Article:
A large body of literature has examined how personality traits relate to political attitudes and behavior. However, like many studies in personality psychology, these investigations rely on Western, educated, industrialized, rich and democratic (WEIRD) samples. Whether these findings generalize to minority populations remains underexplored. We address this oversight by studying if the observed correlations between personality traits and political variables using WEIRD respondents are consistent with that observed using immigrant minorities. We use the Immigrant panel (LISS-I panel) in the Netherlands with data on first- and second-generation immigrants from Western and non-Western countries. The results indicate that the association between personality and political outcomes are, with few exceptions, highly similar for immigrant minorities compared to the general population.

Here is the key figure from the article:

You can find the article online here. The replication material is available at GitHub, the Harvard Dataverse and the Open Science Framework.

New article in European Journal of Personality: The Generalizability of Personality Effects in Politics

I have an article in the new issue of European Journal of Personality (together with Joseph A. Vitriol and Steven G. Ludeke). The article is called The Generalizability of Personality Effects in Politics.

The abstract is here:

A burgeoning line of research examining the relation between personality traits and political variables relies extensively on convenience samples. However, our understanding of the extent to which using convenience samples challenges the generalizability of these findings to target populations remains limited. We address this question by testing whether associations between personality and political characteristics observed in representative samples diverged from those observed in the sub-populations most commonly studied in convenience samples, namely students and internet users. We leverage ten high-quality representative datasets to compare the representative samples with the two sub-samples. We did not find any systematic differences in the relationship between personality traits and a broad range of political variables. Instead, results from the sub-samples generalized well to those observed in the broader and more diverse representative sample.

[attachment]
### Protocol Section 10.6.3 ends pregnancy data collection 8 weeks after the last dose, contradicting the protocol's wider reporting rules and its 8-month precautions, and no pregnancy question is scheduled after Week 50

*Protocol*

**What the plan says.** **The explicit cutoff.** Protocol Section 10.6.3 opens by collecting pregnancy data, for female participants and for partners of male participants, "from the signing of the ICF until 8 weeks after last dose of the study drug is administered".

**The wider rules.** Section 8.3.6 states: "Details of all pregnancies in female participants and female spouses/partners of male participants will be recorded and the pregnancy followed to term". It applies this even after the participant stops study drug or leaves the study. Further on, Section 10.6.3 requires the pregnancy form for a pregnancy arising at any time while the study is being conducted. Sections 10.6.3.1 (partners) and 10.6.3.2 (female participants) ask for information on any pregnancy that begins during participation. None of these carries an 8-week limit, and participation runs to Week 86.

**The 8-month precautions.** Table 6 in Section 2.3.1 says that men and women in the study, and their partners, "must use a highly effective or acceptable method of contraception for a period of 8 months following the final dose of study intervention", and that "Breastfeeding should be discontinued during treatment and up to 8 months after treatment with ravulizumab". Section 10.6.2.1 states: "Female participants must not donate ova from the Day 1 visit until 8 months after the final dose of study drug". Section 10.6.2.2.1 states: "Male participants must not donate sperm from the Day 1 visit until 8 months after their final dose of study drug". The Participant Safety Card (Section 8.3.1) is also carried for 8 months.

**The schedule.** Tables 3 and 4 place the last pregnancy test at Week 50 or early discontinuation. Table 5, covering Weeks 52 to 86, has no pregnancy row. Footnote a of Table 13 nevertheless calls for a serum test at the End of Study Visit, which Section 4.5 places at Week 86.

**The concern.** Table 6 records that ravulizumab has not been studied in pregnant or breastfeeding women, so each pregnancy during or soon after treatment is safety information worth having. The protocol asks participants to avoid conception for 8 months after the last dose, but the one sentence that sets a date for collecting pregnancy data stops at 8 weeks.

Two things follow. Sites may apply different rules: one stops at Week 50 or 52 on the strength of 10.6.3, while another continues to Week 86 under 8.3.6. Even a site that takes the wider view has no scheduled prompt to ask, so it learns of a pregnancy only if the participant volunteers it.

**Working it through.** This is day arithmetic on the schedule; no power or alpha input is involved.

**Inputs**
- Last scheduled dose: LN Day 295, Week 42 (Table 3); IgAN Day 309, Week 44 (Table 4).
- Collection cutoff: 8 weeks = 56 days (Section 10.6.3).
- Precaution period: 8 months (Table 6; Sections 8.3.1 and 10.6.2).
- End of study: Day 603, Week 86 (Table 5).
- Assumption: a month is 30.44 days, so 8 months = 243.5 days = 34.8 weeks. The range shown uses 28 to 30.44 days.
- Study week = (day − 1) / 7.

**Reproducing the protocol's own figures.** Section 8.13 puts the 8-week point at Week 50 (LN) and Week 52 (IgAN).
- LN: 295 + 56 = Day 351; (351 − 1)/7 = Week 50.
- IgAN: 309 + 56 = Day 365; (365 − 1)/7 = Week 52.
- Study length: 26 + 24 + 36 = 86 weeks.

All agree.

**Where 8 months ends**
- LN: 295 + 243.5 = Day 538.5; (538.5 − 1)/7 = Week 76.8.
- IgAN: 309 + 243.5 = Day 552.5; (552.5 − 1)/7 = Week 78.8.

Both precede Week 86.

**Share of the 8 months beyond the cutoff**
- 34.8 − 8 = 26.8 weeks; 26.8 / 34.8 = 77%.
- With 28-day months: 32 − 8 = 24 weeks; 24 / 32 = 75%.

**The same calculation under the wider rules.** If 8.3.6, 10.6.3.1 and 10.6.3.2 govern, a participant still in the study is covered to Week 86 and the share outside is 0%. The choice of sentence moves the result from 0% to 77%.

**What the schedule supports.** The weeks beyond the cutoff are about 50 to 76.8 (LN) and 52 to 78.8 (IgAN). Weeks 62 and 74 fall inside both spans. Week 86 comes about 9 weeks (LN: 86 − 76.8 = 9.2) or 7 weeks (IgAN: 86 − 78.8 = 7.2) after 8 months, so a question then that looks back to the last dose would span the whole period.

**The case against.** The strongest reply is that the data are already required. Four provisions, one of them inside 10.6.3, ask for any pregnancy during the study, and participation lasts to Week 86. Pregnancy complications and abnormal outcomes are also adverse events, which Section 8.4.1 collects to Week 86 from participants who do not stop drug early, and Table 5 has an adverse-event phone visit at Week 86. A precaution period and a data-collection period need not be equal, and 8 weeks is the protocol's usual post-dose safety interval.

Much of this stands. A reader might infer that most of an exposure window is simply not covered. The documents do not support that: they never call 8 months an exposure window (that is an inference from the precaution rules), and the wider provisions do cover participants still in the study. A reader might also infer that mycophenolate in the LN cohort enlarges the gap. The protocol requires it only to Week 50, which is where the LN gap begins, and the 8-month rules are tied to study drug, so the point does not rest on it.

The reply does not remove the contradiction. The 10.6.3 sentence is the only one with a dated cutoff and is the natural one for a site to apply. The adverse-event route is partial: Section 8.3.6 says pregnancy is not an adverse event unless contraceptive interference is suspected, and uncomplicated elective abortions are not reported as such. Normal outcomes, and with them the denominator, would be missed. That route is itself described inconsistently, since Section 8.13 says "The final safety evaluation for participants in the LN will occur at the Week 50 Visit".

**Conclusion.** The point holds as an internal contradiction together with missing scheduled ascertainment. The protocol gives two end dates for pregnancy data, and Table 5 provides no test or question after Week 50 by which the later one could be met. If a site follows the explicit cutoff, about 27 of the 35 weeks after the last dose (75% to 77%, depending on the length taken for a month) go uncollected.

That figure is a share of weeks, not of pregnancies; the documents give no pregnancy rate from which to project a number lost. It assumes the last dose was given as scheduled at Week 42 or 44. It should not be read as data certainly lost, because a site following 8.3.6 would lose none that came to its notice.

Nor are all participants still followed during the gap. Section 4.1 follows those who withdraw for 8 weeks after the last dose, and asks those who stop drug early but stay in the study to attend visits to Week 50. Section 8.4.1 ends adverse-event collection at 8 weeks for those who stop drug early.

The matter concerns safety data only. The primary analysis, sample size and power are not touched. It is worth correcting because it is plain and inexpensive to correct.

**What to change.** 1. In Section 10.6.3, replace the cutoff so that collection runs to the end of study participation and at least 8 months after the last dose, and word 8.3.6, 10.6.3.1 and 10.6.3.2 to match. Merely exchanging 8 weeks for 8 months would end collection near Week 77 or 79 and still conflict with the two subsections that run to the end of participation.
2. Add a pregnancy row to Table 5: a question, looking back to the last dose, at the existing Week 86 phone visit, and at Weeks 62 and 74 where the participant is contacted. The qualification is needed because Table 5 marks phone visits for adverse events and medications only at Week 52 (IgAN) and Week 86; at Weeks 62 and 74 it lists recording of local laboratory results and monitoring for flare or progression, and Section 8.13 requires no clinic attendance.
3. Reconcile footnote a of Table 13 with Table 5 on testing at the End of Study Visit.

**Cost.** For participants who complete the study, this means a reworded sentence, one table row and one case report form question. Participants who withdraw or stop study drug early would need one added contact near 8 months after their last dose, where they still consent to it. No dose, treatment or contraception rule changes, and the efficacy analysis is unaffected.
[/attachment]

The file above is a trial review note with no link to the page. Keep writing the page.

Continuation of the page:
In the article, we rely on a series of representative datasets to assess whether Big Five personality traits have similar effects on political outcomes for different sub-populations. In brief, we find no empirical support that any of the subsamples we examine differ from the population at large. Here is a figure from the article where we show the findings when looking at students as the sub-sample:

You can find the article here. The replication material is avaiable at the Open Science Framework and GitHub.

Big Five personality traits in non-WEIRD settings

A new study, published in Science Advances, questions the validity of the Big Five personality traits outside of Western, educated, industrialized, rich and democratic (WEIRD) populations.

I was interviewed by New Scientist in order to give my take on the implications of the study. The article is available online.

Problems with the Big Five assessment in the World Values Survey

I have a new short paper titled Problems with the Big Five assessment in the World Values Survey in Personality and Individual Differences (co-authored with Steven Ludeke). In the paper, we examine basic psychometric properties of the Big Five personality traits included in Wave 6 of the World Values Survey. The abstract:

Publicly-available data from the World Values Survey (WVS) is an extremely valuable resource for social scientists, serving as the basis for thousands of research publications. The most recent assessment (Wave 6) was the first to assess Big Five personality traits, and this data has already been used in published research. In the present paper, we show for the first time that the Big Five data from WVS Wave 6 is extremely problematic: items from the same trait correlate negatively with each other as often as not, occasionally to truly extreme degrees. Particular caution is warranted for any future research aiming to use this data, as we do not identify any straightforward solution to the data’s challenges.

In Figure 2 in the paper, also presented below, we show the distribution of item-item correlations for the Big Five personality traits in all countries. Ideally, the item-item correlations would be positive and strong. However, in most cases, the correlations are weak and/or going in the wrong direction.

There are multiple potential problems with the data and, alas, we are unable to identify a single issue explaining why there is a problem and thus provide guidelines on how to correct it. Noteworthy, some blog posts examine the data in further detail and discuss issues such as coding errors, translation errors and acquiescence bias, e.g. Rene Bekkers blog post, Hunting Game: Targeting the Big Five, and Florian Brühlmanns blog post, Can we trust Big Five data from the WVS?.

Reproducibility material for the paper can be retrieved at GitHub and the Harvard Dataverse.